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The Rays should embrace dealing a starter for Wil Myers

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The risks are high, but the rewards are sweet. If the Rays have a chance to add an impact bat, they probably should do it, even if it costs them an excellent starting pitcher.

H. Darr Beiser-USA TODAY
Over the last few days, rumors have been circulating that the Kansas City Royals are doing whatever they can to attract an ace via trade. The team has been linked to several top-flight starters, including Jon Lester, R.A. Dickey, and Tampa Bay Ray James Shields. Part of these rumors include the fact that the Royals may be willing to deal wunderkind outfielder Wil Myers. Should the Rays consider dealing Shields, a rotation cornerstone, for a player who hasn't yet hit major-league pitching? It depends on that player, doesn't it?

Wil Myers is, at least preliminarily, a Grade A prospect according to John Sickels. Plenty of words have been written about his massive power, as he hammered 37 homers in 2012. Almost as much has been written about his positional travels; as Myers was drafted as a catcher, but the Royals moved him off the dish in order to focus on his hitting. But Myers has put in time at two solid defensive positions (3B and CF) in addition to his more likely home in an outfield corner ... and he hasn't embarassed himself either. He'll be a good defensive outfielder, and he already shows enough ability to draw a walk to supplement the power and copious strikeouts he'll rack up.

Basically, Myers is the type of hitting prospect every team wishes they had. There's a non-zero chance that he's the best hitting prospect in baseball right now, one who projects to hit for power, get on base, and play solid enough defense in the outfield.

At the same time, Myers isn't Bryce Harper, or Mike Trout, or Giancarlo Stanton. He's not a sure thing, and he's probably not going to step in and immediately play at an All-Star level. That just doesn't happen very often. He's not a panacea for every ill that plagues the Rays. What he is, is a hitter with a pretty decent chance of being an above-average contributor in the outfield. He's the rare player with a huge ceiling and All-Star potential who still has seven full years of team control ahead of him.

James Shields, for all intents and purposes, will be a Ray for another two seasons, at the absolute most. It is unlikely that he'll stick around after he hits free agency, simply because the Rays don't spend their money on pitchers like Shields, and even if they did, there's probably not enough to keep him around.

I'm not Dayton Moore (I promise), but it's a little hard to imagine that the Royals' general manager would deal Myers for someone like James Shields (or Jon Lester, for that matter). Even if the Rays throw in some sweeteners, it'd be hard to see a deal like this taking place. But if something like that DID come up, given the surplus of starting pitching in St. Pete, Andrew Friedman and company should jump at the chance.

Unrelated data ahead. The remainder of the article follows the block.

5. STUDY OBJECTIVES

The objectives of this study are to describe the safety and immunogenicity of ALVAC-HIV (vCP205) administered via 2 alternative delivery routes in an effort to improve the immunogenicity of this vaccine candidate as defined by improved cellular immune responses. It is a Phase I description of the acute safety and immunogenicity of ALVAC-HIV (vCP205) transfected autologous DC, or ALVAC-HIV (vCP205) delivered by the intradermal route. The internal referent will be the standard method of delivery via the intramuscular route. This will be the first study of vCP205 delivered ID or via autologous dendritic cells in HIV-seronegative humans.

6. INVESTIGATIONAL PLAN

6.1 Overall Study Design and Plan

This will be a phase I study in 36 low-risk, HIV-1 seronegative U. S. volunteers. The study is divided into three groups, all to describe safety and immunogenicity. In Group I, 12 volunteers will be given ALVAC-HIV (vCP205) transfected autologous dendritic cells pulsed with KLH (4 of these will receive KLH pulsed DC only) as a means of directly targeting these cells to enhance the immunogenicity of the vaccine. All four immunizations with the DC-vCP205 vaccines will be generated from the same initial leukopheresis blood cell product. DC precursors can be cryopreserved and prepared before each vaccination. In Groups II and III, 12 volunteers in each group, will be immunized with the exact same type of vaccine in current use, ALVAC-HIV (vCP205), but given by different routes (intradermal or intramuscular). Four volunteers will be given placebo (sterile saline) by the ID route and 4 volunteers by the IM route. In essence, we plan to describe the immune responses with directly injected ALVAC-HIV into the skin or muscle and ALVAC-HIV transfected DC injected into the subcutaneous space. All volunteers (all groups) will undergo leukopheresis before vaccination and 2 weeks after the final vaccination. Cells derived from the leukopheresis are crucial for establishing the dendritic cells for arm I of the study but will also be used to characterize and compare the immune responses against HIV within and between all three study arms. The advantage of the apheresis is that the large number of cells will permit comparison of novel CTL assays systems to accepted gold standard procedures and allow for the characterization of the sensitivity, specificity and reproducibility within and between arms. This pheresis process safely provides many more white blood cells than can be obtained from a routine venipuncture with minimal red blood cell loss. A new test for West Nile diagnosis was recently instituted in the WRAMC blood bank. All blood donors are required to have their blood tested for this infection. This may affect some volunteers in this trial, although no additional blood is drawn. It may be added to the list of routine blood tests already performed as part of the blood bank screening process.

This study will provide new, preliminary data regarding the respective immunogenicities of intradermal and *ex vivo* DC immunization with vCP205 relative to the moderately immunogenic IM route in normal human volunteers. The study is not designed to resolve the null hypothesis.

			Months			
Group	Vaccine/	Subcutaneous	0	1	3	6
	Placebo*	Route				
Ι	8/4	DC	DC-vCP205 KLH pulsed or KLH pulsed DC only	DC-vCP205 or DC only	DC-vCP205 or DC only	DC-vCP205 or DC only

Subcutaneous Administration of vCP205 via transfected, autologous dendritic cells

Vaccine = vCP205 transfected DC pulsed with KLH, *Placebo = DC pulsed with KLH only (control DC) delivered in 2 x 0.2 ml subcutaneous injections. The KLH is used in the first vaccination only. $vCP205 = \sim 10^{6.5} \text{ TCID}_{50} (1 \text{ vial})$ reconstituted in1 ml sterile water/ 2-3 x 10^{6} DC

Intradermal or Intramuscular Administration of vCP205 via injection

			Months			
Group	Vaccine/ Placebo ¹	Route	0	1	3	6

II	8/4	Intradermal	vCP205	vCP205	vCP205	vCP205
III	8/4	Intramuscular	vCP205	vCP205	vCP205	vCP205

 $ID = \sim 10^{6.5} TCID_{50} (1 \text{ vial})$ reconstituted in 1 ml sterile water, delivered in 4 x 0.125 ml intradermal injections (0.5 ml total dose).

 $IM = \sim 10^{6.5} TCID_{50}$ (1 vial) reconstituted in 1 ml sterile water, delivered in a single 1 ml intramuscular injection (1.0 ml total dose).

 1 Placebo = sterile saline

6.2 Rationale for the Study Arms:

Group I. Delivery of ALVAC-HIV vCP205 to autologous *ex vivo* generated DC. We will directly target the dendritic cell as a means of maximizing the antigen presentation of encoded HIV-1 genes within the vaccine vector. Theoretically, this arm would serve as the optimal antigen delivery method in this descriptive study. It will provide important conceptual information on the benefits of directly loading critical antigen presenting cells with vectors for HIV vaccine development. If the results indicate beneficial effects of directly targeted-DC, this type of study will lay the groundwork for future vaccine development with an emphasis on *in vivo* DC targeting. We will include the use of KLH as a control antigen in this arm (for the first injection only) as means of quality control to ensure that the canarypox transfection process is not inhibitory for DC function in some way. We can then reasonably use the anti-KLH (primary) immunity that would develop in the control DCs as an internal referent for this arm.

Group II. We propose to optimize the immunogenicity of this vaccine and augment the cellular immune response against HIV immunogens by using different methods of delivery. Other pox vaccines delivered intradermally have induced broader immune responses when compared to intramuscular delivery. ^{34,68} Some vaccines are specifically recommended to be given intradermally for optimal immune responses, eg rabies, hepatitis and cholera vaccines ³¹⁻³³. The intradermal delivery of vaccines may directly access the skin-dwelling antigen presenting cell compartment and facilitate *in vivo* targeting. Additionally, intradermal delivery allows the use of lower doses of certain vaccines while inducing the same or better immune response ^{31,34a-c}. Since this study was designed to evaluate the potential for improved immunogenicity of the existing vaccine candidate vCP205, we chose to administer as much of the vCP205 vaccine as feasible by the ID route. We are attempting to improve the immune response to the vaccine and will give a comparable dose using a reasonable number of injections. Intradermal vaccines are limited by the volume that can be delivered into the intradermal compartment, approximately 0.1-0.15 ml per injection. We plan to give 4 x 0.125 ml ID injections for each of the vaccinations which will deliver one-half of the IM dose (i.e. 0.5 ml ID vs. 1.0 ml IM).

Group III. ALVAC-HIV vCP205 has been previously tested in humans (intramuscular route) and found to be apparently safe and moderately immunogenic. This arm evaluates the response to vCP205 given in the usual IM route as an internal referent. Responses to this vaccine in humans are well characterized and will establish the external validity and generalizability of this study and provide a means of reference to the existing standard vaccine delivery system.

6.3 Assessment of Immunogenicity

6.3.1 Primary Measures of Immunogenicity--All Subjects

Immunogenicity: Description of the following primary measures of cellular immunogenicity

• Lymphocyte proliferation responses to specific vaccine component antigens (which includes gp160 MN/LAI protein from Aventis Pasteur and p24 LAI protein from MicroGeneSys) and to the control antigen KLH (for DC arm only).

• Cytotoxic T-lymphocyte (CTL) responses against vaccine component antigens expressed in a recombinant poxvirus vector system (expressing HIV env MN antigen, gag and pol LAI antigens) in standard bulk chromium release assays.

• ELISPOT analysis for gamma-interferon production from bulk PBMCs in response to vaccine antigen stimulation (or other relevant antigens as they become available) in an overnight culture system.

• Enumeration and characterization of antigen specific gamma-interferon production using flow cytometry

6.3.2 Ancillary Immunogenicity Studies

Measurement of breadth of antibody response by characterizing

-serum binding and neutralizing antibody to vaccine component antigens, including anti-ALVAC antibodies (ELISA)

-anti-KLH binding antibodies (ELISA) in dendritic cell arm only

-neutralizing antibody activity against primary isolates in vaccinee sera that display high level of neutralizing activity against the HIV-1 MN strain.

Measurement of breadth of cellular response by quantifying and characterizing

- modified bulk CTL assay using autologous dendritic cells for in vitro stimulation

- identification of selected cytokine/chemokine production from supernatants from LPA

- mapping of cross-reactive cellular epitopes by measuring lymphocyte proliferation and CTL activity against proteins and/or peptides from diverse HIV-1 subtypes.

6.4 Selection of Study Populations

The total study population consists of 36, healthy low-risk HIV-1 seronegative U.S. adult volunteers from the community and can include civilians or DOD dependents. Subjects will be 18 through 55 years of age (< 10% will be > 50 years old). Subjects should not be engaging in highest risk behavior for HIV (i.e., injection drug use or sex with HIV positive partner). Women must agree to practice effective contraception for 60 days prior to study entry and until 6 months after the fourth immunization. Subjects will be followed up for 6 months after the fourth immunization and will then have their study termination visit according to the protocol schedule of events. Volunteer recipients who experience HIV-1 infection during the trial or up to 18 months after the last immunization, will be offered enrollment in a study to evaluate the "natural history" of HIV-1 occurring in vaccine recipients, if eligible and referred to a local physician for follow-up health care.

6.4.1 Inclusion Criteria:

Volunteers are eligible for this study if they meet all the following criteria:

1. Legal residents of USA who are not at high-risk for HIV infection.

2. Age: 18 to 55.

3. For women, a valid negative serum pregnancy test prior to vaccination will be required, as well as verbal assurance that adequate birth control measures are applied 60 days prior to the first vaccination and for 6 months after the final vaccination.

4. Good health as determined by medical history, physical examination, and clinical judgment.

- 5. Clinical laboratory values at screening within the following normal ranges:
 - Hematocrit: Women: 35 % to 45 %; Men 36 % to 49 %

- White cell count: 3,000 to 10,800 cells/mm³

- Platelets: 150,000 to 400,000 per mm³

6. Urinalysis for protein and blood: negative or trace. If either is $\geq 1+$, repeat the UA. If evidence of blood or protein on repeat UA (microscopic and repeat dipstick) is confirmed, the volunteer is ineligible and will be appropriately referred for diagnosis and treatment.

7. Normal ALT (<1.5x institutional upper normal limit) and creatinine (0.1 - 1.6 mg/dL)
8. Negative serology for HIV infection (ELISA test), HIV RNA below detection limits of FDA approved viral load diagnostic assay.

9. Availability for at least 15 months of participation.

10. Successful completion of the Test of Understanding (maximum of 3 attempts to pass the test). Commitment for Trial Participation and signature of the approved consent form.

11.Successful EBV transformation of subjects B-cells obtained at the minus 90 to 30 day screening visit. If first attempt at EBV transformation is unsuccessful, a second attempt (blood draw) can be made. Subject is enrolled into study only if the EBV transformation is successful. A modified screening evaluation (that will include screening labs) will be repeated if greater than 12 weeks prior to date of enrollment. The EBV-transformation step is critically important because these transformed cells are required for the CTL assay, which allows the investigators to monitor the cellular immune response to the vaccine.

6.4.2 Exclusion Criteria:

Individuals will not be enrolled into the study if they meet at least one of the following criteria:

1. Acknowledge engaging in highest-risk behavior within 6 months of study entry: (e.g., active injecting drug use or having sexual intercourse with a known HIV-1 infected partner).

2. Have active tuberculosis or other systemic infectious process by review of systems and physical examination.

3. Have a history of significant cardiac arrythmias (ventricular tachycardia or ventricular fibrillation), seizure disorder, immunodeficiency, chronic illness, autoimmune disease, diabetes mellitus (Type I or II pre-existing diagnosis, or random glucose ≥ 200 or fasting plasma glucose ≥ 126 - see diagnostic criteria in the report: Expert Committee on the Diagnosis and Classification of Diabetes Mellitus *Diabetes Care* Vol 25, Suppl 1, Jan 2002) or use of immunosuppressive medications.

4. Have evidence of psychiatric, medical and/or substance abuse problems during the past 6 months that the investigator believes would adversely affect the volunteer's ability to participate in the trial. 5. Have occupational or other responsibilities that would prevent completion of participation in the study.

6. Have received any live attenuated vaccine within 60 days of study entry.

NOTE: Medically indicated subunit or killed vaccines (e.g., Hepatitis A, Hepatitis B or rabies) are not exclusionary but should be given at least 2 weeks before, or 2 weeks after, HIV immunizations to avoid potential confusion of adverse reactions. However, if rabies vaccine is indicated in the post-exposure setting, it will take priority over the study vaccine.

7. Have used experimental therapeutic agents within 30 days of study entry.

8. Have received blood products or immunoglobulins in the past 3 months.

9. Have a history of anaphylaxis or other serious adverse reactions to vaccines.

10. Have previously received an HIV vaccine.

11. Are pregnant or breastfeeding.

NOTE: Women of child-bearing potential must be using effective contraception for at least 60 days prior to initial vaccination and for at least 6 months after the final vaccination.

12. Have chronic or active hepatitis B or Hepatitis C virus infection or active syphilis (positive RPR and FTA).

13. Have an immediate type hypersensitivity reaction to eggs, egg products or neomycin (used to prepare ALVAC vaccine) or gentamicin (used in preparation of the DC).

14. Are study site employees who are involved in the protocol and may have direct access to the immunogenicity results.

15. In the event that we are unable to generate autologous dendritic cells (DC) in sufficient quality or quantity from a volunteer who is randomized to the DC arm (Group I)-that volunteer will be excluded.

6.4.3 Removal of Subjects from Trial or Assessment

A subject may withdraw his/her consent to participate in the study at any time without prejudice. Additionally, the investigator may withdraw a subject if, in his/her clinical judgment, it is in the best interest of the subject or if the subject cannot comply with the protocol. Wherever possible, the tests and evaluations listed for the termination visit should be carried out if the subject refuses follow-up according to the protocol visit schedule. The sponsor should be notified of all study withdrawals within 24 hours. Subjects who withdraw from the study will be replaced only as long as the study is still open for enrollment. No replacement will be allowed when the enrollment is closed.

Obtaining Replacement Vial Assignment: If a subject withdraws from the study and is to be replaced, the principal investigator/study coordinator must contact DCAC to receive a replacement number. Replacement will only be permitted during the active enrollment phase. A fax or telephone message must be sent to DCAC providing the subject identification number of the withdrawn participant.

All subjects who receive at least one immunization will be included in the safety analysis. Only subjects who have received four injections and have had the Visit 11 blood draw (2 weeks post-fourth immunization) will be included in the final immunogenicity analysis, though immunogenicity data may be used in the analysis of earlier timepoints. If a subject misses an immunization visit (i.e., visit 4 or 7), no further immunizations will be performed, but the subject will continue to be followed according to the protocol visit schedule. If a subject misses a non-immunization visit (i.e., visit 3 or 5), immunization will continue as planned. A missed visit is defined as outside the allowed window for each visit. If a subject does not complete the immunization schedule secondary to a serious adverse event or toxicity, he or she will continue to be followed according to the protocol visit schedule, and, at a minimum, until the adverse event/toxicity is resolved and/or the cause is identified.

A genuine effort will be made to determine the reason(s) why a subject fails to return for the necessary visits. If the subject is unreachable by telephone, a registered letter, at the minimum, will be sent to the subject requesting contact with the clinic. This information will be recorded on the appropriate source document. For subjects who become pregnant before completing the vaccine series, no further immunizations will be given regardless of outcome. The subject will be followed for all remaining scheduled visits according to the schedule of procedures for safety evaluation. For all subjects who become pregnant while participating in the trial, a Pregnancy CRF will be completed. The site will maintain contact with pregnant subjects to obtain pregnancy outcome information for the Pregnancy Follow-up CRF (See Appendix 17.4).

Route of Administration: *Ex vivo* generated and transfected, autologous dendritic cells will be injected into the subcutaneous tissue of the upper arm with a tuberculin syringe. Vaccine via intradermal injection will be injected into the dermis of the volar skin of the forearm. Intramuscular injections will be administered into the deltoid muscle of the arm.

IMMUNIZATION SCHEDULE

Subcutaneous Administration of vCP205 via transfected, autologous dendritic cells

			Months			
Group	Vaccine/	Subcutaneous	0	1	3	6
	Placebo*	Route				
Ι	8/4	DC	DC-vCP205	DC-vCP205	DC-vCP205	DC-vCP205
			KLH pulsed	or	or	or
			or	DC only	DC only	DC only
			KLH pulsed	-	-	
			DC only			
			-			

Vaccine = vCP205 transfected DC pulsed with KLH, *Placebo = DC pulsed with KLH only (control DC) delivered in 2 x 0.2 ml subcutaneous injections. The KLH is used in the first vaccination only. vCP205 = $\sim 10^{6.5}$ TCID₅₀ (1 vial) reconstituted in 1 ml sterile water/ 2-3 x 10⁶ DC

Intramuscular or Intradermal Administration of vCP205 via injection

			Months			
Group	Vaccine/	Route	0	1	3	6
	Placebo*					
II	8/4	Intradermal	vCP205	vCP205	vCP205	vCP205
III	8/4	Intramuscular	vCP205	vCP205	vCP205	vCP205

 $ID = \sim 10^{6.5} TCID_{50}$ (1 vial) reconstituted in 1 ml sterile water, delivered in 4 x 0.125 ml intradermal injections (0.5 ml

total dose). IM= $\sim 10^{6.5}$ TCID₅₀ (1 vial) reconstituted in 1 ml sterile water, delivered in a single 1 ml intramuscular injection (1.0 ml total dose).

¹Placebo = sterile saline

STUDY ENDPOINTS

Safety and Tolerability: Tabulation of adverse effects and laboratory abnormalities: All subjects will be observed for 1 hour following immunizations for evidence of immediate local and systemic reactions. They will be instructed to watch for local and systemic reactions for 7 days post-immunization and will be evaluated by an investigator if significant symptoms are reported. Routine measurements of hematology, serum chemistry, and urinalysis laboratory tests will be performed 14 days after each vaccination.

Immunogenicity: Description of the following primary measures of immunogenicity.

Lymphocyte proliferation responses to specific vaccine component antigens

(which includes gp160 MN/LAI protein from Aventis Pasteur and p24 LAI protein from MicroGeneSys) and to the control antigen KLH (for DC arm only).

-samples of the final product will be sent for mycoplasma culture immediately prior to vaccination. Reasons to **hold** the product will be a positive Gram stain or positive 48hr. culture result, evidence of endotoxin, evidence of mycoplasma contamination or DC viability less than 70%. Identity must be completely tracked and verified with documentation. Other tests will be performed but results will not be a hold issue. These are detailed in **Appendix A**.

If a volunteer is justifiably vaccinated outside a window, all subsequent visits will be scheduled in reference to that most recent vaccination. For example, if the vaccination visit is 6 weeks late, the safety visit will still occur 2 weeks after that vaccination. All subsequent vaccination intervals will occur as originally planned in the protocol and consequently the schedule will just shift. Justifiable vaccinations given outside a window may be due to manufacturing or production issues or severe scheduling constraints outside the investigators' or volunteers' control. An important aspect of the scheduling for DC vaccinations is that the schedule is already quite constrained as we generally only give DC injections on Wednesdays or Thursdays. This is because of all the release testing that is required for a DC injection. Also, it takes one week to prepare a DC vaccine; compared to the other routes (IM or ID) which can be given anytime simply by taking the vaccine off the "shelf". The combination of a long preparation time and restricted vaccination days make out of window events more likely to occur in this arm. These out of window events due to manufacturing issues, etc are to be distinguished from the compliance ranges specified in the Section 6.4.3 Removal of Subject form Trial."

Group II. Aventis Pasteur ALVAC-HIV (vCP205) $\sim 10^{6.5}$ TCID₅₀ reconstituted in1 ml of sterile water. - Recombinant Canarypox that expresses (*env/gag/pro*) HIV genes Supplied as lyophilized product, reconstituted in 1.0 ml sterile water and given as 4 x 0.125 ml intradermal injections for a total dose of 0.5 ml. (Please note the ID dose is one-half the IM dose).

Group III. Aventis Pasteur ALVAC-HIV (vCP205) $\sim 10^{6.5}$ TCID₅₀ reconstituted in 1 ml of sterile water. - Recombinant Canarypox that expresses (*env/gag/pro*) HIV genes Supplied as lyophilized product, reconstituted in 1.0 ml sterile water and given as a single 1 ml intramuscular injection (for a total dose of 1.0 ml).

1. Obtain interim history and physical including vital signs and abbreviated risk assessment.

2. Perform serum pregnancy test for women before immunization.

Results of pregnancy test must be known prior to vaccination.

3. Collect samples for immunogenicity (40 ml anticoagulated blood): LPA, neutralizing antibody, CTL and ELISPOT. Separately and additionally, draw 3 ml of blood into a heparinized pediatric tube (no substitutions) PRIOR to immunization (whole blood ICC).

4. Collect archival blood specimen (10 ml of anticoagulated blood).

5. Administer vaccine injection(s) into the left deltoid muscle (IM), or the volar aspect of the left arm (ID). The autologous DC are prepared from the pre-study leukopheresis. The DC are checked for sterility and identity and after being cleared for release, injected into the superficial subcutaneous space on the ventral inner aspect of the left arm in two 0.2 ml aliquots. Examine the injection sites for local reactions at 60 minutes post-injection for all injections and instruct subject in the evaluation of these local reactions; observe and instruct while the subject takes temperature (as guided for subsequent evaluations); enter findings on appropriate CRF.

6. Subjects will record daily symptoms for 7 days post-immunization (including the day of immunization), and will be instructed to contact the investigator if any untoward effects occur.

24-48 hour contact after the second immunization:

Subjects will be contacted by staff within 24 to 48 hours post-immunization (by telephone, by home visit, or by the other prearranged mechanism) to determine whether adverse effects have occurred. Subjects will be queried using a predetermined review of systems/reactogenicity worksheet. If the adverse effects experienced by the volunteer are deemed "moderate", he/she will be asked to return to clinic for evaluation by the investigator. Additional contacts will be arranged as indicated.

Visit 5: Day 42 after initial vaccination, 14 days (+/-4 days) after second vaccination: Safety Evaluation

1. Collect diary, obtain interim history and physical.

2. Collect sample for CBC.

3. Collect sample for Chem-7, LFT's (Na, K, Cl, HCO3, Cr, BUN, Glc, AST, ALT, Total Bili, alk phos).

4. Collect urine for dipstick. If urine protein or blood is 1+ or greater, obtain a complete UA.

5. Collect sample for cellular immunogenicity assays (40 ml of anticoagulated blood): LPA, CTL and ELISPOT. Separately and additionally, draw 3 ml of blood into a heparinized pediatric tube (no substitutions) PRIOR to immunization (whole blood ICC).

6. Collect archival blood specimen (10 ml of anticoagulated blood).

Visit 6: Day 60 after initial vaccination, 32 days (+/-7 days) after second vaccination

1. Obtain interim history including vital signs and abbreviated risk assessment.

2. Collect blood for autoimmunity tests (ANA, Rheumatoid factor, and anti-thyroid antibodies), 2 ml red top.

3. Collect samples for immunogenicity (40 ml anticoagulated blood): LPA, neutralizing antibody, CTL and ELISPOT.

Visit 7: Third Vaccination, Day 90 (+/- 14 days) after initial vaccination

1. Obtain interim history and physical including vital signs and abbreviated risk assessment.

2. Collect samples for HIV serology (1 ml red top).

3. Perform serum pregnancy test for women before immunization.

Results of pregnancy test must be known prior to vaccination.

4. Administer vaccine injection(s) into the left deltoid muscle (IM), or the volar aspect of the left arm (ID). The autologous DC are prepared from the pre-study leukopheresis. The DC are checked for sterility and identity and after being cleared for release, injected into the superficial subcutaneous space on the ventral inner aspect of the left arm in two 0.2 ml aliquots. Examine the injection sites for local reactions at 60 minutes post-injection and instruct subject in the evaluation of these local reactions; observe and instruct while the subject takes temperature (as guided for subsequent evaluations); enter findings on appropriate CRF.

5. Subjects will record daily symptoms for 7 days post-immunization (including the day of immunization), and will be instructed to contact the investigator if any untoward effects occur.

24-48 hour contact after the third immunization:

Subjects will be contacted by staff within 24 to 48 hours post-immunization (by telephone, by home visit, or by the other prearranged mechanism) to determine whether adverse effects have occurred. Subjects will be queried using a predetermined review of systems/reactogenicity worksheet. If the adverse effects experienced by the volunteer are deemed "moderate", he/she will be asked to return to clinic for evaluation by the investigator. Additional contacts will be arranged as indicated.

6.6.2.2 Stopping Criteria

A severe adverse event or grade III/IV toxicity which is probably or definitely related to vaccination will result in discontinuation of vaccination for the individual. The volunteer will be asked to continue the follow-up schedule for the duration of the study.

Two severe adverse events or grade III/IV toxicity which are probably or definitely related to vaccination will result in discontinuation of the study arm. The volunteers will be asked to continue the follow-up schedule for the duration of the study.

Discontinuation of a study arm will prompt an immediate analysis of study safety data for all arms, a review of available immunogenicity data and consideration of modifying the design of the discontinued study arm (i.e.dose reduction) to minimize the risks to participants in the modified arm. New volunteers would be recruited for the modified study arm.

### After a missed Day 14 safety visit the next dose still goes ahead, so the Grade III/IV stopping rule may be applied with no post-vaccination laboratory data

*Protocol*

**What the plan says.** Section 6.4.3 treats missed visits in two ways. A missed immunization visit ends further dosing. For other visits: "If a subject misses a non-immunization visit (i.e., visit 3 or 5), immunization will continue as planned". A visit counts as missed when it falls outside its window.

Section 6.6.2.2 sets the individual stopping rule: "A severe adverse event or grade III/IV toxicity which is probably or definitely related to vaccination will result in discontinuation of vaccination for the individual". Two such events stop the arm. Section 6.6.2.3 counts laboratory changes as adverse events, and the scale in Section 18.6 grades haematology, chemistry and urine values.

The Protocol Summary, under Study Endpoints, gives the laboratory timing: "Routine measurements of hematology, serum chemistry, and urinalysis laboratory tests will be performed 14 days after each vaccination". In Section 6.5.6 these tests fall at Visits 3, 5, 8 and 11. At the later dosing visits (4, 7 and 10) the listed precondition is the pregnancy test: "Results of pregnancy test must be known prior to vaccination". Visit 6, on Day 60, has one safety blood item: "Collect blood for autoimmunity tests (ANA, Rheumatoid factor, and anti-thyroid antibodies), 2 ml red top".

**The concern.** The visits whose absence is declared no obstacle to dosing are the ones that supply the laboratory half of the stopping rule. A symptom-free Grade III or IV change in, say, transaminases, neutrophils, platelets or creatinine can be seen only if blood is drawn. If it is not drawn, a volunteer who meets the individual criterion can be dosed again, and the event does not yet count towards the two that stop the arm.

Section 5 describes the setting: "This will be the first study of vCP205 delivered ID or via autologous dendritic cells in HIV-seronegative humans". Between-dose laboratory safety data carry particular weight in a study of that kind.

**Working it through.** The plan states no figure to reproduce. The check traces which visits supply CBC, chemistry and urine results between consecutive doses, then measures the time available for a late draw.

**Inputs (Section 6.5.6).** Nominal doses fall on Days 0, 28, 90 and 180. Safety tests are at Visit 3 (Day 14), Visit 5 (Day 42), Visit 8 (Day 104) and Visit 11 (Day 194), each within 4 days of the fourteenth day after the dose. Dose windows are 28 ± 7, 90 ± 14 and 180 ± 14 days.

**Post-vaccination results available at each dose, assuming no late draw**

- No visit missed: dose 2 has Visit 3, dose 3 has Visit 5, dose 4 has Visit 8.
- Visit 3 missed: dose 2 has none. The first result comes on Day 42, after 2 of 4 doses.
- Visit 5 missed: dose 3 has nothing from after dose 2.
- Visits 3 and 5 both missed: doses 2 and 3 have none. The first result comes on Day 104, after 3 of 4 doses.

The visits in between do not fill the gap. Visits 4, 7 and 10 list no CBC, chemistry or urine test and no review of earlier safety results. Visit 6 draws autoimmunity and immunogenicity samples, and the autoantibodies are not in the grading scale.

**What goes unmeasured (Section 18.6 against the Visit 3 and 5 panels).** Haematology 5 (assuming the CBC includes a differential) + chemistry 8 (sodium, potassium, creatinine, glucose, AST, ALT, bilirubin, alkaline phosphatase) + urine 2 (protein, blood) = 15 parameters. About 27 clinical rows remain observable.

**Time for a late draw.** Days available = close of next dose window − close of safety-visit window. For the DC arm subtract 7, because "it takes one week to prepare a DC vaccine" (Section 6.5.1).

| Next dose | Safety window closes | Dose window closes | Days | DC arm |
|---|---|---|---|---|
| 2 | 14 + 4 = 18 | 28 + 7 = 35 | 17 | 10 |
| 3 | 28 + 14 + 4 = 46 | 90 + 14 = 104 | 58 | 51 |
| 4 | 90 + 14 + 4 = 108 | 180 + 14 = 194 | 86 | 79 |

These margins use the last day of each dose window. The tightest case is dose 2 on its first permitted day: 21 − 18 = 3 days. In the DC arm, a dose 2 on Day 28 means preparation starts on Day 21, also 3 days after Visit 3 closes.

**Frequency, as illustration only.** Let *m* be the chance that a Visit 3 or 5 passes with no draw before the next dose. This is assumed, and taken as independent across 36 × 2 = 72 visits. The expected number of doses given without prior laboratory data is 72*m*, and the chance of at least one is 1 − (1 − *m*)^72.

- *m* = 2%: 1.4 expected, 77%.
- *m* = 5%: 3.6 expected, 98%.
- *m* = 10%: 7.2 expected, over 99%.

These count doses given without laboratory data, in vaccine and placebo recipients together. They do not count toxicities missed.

But what if the Royals want to hold out for something a little bit better to part with Wil Myers?

David Price, for all intents and purposes, will likely be a Ray for another three seasons. Unlike Shields, I can see Friedman and company wanting to keep the 2012 AL Cy Young winner in Tampa on a free agent contract. Like Shields, I imagine the cost of retaining David Price may be prohibitive. Though I see Price as the type of player, like Evan Longoria, who is worth significant money and years on a contract, I'm not sure Price will take a discount to stay with the Rays. If he doesn't, and he continues at a roughly-similar level of performance in 2013-2015, he'll be the highest-paid pitcher in baseball history coming into the 2016 season. And that's not even to mention the nice, fat arbitration raises he's earning with things like sub-3.00 ERAs and 200-strikeout seasons and BBWAA hardware.

In my opinion, you keep Price for the next three years, because he's a true ace, #1 starter type of pitcher -- if you can. If the Royals are willing to take a combination of James Shields and someone like Brandon Guyer (or really anyone not named Moore, Hellickson, Jennings, Longoria, or Zobrist) for Wil Myers, you make that deal first.

But young players like Wil Myers (and Jurickson Profar of the Rangers, though I'm not sure he's on the market) are also rare. And the market for players in MLB is continuing to shift more towards younger, cost-controlled players who can provide real value with bat and glove, and away from veterans who collect paychecks for past performance, rather than current / future production.

It would be a steep price to pay to lose the reigning AL Cy Young winner, or Ray-for-life James Shields to get a player who could end up being a platoon outfielder if he busts. But make no mistake: in three years the Rays might not have Price or Shields on the roster anyways -- and a deal for someone like Myers may never be on the table again.

While I'm not advocating that the team shut things down and rebuild instead of contending for the 2013 AL East title, but I do think that when a player of this caliber becomes available, you consider all reasonably sane options in an attempt to snatch him up. Even if that means losing an All-Star starter.

Photographs by, thelastminute, turtlemom nancy , fesek, kthypryn, justinwright, sue_elias, pointnshoot, and scrapstothefuture used in background montage under Creative Commons. Thank you.